Adam Smith has long been identified with the idea - indeed the ideology - of a dynamic, wealth-creating capitalism. In his Inquiry into the Nature and Causes of the Wealth of Nations (1776), he draws a compelling picture of the market economy expanding in a way that distributes the benefits of "opulence" through all the ranks of society.(1) Often admired, and too often stereotyped, as the great visionary of capitalist abundance, Smith has been much less appreciated for his commentary on poverty. We can account for this, in part, by the wide scattering of his remarks on the condition, character, and prospects of the poor throughout his writings and lectures, making a comprehensive view of his thought on poverty difficult, though not impossible, to achieve. More to the point, within a generation after the publication of the Wealth of Nations the emerging science of political economy had acquired an authoritative new treatment of poverty in Malthus's Essay on Population (1798). Earlier analyses of poverty by Smith and others effectively dropped from view. The purpose of this paper is to reconstruct the Smithian idea of poverty in its philosophical, moral, economic, and policy dimensions.
In his Theory of Moral Sentiments (1759, and cited hereafter as TMS), Smith nearly defined away the problem of poverty by taking a skeptical, antimaterialist position toward wealth. "What can be added," he asked rhetorically, "to the happiness of the man who is in health, who is out of debt, and has a clear conscience? To one in this situation, all accessions of fortune may properly be said to be superfluous" (TMS: 45). A passive indifference to worldly fortune was one of the qualities admired by Smith in the ancient Stoics: "I accept, said a stoical philosopher, with equal joy and satisfaction, whatever fortune can befall me. Riches or poverty, pleasure or pain, health or sickness, all is alike."(2) Nor is it only in the mouths of Stoic philosophers that one finds, in the Moral Sentiments, expressions of the fatuousness of material pursuits. In a well-known passage Smith states:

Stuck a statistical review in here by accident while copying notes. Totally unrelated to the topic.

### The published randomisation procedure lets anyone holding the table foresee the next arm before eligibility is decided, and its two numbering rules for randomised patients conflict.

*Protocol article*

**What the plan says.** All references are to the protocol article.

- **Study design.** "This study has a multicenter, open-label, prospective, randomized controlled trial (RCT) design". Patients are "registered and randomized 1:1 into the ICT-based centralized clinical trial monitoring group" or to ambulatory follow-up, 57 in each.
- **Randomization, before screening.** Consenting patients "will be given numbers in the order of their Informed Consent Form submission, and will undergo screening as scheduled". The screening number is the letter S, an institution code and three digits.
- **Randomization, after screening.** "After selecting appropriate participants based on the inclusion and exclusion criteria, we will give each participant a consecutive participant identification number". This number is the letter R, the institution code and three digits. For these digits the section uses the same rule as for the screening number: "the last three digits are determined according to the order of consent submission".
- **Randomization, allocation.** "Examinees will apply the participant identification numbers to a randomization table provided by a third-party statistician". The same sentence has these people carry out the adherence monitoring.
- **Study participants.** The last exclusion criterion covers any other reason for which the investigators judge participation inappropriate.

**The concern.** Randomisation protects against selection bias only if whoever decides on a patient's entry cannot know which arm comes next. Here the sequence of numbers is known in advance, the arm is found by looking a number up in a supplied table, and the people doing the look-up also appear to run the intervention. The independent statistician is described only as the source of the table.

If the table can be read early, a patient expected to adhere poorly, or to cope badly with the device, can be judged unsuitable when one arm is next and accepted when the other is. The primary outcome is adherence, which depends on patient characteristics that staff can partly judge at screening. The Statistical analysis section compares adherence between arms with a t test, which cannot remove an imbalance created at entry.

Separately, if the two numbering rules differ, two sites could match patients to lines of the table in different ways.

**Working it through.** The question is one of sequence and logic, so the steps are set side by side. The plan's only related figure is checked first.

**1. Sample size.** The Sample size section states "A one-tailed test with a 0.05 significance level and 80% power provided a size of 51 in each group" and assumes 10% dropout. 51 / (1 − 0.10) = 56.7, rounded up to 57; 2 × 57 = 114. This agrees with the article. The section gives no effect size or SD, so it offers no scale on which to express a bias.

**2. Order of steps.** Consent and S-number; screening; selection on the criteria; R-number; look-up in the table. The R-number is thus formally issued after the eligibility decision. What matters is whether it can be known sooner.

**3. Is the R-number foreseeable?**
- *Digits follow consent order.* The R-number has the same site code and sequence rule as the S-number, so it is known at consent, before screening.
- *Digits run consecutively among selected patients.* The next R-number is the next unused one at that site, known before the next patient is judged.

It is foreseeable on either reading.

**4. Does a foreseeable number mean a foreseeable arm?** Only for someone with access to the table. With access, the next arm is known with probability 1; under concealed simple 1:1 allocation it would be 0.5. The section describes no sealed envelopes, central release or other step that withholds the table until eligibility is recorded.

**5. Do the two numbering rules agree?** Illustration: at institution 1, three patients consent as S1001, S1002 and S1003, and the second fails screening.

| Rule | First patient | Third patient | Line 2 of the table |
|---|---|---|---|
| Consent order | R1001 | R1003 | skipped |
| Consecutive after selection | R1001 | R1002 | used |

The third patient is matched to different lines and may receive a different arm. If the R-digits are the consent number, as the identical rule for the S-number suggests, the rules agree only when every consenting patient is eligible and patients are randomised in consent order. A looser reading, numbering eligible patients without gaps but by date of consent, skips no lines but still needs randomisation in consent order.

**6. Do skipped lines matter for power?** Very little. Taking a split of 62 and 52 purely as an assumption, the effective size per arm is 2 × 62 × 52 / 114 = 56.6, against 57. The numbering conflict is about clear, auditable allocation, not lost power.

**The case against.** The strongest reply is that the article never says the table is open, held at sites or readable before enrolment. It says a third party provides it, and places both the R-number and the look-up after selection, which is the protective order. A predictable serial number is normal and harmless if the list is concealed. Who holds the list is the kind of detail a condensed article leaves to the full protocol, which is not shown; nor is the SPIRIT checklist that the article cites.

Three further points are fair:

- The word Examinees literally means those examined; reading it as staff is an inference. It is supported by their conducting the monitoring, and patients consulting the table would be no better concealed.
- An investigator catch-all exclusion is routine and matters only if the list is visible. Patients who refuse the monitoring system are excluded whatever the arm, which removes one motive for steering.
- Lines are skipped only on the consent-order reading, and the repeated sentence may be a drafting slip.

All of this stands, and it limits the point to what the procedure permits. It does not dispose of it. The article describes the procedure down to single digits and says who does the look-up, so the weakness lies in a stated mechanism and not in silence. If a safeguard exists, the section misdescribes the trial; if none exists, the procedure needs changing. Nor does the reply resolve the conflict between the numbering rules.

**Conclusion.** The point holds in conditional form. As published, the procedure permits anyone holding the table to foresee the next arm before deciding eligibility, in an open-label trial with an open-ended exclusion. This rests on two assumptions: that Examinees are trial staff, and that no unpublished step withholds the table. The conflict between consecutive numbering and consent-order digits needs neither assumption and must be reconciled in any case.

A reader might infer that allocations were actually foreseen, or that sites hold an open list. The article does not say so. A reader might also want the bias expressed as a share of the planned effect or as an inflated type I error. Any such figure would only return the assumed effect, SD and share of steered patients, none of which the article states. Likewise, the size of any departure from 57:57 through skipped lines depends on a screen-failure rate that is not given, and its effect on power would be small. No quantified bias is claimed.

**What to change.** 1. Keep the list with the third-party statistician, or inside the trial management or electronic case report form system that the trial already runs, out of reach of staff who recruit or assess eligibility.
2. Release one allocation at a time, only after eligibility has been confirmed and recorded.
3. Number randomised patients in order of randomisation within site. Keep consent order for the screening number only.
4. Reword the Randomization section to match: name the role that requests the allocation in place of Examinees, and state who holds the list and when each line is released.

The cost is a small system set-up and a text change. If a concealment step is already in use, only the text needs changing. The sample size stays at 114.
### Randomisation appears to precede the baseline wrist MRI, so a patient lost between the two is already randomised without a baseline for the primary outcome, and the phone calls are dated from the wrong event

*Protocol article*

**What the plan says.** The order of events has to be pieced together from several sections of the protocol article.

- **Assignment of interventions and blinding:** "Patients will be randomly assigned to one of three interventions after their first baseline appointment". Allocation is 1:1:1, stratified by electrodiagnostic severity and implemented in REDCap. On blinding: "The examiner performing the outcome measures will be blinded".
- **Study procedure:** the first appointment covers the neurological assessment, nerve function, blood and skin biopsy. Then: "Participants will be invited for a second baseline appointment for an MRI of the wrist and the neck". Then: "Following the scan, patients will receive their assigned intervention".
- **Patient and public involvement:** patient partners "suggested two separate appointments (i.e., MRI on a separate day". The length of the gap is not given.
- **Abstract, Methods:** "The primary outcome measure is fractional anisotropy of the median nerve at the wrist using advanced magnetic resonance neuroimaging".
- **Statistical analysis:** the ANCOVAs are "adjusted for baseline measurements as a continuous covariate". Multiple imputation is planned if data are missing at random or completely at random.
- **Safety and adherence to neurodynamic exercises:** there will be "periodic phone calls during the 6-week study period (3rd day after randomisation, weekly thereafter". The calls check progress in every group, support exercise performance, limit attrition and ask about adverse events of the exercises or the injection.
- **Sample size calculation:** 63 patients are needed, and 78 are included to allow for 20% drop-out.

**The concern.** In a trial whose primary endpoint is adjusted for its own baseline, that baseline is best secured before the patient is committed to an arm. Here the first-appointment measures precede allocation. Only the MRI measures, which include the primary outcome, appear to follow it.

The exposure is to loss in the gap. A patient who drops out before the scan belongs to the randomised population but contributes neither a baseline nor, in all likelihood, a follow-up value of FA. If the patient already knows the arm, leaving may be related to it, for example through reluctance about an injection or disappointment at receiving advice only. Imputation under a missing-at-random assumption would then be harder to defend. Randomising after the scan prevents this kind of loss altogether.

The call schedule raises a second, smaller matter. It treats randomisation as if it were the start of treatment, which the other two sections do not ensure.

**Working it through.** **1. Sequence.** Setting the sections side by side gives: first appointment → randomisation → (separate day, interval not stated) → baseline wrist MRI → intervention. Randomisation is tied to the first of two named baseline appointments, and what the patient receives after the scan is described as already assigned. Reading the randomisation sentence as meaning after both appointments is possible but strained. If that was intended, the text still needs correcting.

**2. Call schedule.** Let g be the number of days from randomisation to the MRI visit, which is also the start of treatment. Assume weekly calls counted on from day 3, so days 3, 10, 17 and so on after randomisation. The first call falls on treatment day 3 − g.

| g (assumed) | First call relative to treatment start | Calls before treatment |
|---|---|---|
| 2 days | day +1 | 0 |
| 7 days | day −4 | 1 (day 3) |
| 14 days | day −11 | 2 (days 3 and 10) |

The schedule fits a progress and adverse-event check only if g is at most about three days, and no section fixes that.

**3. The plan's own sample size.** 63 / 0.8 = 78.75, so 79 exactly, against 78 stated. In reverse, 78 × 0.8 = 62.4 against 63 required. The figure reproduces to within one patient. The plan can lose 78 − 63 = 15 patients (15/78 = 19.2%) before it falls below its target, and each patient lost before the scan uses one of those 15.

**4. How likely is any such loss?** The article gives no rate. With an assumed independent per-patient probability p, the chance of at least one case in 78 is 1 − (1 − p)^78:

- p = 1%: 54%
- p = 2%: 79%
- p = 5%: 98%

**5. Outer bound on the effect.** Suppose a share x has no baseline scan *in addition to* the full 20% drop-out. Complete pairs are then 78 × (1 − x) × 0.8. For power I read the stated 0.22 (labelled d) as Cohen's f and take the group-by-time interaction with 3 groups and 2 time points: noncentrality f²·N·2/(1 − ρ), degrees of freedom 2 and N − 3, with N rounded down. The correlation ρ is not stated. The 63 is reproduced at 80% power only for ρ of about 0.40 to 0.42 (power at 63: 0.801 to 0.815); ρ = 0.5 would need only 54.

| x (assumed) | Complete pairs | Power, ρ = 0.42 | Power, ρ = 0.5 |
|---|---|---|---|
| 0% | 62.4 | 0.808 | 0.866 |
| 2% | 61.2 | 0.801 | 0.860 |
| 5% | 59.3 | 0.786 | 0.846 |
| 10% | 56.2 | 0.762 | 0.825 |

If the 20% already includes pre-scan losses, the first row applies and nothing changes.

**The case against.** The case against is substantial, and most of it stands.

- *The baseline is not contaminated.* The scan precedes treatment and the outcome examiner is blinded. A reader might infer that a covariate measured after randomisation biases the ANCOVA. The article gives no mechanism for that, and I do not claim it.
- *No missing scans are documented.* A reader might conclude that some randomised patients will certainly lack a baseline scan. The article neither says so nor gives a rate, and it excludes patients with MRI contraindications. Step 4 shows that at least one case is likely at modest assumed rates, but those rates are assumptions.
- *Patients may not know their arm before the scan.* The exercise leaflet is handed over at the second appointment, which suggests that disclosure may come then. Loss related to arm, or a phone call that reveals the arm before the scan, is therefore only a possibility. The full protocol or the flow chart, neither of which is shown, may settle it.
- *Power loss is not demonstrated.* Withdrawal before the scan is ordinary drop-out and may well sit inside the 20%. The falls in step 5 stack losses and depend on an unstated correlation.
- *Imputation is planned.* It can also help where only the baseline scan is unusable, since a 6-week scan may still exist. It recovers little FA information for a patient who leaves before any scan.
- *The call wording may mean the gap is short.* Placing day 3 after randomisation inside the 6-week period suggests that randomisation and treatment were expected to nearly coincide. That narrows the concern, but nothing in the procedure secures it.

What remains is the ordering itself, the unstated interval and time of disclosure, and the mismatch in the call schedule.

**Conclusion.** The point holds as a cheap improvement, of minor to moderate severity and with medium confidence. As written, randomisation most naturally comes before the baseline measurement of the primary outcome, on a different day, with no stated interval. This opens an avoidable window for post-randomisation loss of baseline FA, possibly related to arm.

Wealth and greatness are mere trinkets of frivolous utility, no more adapted for procuring ease of body or tranquillity of mind than the tweezer-cases of the lover of toys; and like them too, more troublesome to the person who caries them about with him than all the advantages they can afford him are commodious. (TMS: 181)
Smith goes on to declare, echoing a phrase from Mandeville's notorious Fable of the Bees (1714), "Power and riches appear then to be, what they are, enormous and operose machines contrived to produce a few trifling conveniences to the body" (TMS: 182-183).
For all his philosophic minimizing of the value of material goods, Smith accorded them a key role in the realm of social interaction. As social beings, men take a keen interest in their economic well-being; social status depends in large part on relative economic position. Honor and "approbation" are extended to the wealthy and powerful, with whose joys (Smith contends) we easily sympathize, while the poor suffer disapprobation and even contempt because of our lesser capacity to sympathize with misfortune. It is our "regard to the sentiments of mankind," then, that causes us to "pursue riches and avoid poverty," and causes the poor, in shame and mortification, to try to conceal their poverty (TMS: 50).
A notable feature of Smith's treatment of poverty in the Moral Sentiments was the characterizing of the distress of the poor in terms of psychic pain. Real hardship, the deprivation of goods per se, hardly entered the picture.(3) What oppressed a man in poverty was not a lack of physical comfort or health but a sense of social isolation and inferiority:
The poor man . . . is ashamed of his poverty. He feels that it either places him out of the sight of mankind, or, that if they take any notice of him, they have, however, scarce any fellow-feeling with the misery and distress which he suffers. …